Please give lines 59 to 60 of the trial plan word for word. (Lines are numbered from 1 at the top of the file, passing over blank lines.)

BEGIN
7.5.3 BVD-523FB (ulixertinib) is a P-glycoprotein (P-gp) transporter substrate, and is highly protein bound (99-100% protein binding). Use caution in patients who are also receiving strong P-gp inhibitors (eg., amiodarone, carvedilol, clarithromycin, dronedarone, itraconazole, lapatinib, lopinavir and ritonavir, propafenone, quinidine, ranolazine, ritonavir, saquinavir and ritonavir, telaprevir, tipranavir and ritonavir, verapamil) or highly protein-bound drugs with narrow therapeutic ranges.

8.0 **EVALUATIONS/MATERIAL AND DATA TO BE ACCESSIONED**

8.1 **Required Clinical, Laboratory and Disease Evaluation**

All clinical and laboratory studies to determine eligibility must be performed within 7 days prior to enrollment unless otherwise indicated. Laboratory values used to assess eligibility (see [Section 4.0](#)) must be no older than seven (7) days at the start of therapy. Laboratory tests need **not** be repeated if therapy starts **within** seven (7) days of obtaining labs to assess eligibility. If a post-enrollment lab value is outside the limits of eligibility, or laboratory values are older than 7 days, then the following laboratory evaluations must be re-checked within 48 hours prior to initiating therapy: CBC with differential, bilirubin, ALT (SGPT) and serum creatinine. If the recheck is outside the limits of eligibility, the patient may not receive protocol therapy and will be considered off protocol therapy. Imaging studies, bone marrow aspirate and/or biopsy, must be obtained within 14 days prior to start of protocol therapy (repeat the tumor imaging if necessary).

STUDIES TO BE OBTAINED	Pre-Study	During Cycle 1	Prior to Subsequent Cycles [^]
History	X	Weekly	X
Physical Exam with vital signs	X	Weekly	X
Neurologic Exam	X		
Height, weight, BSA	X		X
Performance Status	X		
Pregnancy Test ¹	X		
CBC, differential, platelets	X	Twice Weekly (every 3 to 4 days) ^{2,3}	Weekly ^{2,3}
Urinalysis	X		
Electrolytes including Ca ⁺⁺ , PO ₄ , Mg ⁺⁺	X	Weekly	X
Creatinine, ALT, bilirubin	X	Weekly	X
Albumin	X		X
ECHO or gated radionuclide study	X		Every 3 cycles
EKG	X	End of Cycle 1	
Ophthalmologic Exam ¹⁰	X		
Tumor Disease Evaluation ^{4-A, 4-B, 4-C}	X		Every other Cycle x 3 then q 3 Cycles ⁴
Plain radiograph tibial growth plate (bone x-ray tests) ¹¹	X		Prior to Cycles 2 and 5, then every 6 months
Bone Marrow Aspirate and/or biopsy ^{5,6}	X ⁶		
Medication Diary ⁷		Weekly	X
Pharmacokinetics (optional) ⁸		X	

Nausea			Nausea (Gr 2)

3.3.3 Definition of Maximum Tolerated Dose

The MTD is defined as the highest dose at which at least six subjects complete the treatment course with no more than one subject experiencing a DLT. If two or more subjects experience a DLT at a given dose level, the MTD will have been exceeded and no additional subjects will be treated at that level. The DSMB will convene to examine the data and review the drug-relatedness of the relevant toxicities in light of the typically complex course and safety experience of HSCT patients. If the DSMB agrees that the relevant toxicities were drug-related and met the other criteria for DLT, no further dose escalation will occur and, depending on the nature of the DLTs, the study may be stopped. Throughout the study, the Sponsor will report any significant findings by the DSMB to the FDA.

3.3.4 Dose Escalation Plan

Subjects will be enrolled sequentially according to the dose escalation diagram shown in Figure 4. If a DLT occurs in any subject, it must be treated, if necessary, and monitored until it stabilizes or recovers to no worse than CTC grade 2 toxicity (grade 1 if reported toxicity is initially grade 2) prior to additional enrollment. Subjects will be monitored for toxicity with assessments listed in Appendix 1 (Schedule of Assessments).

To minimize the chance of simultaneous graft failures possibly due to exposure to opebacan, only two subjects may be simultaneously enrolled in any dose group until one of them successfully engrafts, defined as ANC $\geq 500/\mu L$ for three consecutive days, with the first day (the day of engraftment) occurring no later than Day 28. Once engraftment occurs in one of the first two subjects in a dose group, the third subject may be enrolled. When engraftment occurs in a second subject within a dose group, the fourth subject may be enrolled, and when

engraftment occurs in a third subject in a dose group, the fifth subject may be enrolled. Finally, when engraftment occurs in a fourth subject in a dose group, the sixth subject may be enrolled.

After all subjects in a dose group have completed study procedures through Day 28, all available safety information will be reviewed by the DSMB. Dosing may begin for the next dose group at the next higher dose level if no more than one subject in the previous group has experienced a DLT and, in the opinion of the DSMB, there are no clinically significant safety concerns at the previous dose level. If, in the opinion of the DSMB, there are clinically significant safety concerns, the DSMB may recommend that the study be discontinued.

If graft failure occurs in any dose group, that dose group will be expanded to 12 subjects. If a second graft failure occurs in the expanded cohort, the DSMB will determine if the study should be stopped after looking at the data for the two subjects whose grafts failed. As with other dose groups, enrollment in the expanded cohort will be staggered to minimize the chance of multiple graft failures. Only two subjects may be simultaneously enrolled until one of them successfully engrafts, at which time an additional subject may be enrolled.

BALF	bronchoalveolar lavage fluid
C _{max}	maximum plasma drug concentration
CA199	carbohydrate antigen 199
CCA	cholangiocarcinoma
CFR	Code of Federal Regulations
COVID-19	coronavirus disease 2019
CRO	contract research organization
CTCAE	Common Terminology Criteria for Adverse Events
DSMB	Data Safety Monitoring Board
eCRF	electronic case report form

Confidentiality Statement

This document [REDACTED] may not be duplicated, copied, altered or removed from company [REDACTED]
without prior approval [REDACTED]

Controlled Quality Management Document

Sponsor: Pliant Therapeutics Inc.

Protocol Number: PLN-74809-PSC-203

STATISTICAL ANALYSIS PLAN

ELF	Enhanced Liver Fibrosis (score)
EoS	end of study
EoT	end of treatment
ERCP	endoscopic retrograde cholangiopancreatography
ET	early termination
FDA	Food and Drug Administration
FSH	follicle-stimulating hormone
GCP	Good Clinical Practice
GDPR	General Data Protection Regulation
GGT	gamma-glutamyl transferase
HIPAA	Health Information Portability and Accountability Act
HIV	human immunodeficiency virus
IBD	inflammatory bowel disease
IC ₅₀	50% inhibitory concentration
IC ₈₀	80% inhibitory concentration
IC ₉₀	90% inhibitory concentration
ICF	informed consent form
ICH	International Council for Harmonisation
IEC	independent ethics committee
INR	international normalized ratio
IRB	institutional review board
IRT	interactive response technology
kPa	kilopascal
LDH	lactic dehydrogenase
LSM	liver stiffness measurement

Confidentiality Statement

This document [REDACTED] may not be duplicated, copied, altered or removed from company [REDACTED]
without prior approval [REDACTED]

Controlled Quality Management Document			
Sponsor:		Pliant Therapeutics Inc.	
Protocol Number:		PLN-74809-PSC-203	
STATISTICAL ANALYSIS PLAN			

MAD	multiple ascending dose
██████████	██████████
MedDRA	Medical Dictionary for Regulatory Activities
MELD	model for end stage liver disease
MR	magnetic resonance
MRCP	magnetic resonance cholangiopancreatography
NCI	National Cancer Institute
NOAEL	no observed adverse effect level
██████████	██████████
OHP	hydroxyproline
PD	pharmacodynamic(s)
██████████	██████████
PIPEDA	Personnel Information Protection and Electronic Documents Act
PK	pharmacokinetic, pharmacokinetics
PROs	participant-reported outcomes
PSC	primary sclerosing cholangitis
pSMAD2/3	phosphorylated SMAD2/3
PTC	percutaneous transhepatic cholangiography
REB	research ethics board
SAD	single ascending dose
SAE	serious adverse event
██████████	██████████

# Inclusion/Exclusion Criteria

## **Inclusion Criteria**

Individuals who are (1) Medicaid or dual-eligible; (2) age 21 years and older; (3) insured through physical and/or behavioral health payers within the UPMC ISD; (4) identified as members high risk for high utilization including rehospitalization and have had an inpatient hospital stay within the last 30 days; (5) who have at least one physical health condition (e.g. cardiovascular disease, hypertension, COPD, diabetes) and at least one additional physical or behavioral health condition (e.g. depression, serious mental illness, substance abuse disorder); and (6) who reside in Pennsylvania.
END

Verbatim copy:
GDPR	General Data Protection Regulation
GGT	gamma-glutamyl transferase